Have you done all the energy reduction things one normally does with electric water heaters? Do you have a thermal blanket surrounding the tank? Insulating foam on the exposed pipes? Have you installed a timer so as to only run the heater at necessary times? Do you drain a couple gallons out of the bottom every year so deposits don't build up on the heating elements? Try these ideas before changing out the unit. Have you gone to 100% CFL's in the house? Have you had an energy audit?
Good points. Also there are some good water saving shower heads on the market. I've been washing my clothes in cold water for 30 years. No, not the SAME clothes.

Some utilities let you heat water during off times or on an interruptable meter to save on the per kilowatt charge.
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Old 09-06-2010, 04:01 PM   #5
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Good points. Also there are some good water saving shower heads on the market. I've been washing my clothes in cold water for 30 years. No, not the SAME clothes.

Some utilities let you heat water during off times or on an interruptable meter to save on the per kilowatt charge.
That timer or interruptable meter lets you set the time of day for the water heater to come on and off. Ex: Off at 10PM and on again at 5 or 6 AM. Why should it cycle on and off all night. Additional trippers can be added for during the day cycling.
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Old 09-06-2010, 04:19 PM   #6
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It seems that a $1600 water heater, even if it's the EnergyStar rating from hell, would have a much longer payback than a $200 gas water heater. Especially if your house already has the natural-gas piping.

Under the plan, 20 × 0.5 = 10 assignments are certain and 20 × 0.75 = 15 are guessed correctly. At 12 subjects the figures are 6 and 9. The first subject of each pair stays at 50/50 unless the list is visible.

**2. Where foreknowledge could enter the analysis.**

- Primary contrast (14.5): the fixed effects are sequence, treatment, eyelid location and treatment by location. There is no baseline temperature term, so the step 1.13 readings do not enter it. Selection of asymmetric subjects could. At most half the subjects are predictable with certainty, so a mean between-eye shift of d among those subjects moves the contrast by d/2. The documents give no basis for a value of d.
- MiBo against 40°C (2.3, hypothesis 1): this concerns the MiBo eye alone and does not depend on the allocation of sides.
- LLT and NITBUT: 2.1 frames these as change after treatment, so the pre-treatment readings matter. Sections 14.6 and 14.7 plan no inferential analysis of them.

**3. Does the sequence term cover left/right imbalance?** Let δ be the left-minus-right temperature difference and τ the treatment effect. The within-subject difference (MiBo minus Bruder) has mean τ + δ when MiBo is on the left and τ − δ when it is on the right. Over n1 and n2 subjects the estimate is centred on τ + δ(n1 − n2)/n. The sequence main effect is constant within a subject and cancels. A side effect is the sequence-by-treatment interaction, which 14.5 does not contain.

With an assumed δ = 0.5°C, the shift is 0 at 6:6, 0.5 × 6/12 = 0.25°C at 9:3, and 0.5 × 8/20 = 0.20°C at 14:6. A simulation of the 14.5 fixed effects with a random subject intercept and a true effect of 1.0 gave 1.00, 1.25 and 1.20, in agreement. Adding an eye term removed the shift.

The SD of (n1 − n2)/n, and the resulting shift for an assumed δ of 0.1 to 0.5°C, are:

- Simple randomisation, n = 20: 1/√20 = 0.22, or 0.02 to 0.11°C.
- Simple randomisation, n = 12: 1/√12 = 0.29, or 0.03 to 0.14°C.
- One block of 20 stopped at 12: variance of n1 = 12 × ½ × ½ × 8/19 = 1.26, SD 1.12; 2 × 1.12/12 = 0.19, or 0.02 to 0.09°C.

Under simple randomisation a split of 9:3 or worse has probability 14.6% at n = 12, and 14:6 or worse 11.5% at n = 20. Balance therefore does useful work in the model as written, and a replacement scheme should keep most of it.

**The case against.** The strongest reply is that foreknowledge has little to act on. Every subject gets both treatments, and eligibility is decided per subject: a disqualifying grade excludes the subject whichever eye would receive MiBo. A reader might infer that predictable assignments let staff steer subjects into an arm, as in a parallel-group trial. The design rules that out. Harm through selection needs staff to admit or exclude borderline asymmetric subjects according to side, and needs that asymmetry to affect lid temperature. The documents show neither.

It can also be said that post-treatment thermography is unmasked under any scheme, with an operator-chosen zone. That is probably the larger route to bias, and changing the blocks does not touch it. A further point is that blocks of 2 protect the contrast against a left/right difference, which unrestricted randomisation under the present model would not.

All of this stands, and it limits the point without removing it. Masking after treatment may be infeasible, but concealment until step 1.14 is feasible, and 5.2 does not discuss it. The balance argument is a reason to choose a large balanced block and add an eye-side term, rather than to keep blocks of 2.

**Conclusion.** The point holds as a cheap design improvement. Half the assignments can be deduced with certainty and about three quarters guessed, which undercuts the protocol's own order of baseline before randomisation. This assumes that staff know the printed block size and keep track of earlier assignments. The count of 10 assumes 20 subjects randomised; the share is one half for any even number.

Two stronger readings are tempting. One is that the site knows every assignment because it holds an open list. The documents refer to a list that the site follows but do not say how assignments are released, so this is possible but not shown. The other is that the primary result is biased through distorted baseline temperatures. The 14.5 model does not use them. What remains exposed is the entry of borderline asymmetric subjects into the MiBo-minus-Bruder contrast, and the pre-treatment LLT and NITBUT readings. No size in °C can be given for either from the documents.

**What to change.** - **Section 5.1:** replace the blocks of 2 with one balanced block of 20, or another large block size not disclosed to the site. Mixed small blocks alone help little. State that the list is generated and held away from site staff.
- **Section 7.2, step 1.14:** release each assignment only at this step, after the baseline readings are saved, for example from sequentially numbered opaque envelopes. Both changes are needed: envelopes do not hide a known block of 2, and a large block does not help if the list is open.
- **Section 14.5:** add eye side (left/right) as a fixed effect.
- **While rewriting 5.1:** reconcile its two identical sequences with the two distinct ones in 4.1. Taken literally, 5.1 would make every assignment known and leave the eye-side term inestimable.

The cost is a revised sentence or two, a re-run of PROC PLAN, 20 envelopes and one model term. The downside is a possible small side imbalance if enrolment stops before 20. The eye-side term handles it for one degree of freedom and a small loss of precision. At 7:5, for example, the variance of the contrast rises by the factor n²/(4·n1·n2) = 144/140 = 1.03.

I lived in 1980s Charleston with a heat pump, and in the winter I quickly learned to avoid using it because the resistive elements would kick in and really drive up the electrical bill.

As others have mentioned, you could improve an electric water heater with a lower thermostat setting, an insulation blanket, insulated hot-water piping, checking for hot water leaks, heat-trapping nipples (on the water heater, not the residents), and a "Little Gray Box" timer that'll shut off the electricity during your selected non-peak hours (like the midwatch and 9 AM-3 PM).

What's your location's insolation rating for a solar water heater?
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Old 09-06-2010, 04:42 PM   #7
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Consumer Reports just this month (October, that is) had a report on hybrid hot water heaters. It was generally favorable with reported payback time in the 5 to 7 year range.

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Old 09-06-2010, 04:44 PM   #8
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Lots of good solid points all around. I generally agree with all the comments, but I won't go through them point by point. These units are supposed to work efficiently down to about 50 degrees and mine would be located in a basement area that stays above that. Rebates and credits bring the cost down to about $1150. Let's just say this unit seems to fit my situation pretty well, so I'm primarily looking for 1st (or 2nd) hand experiences.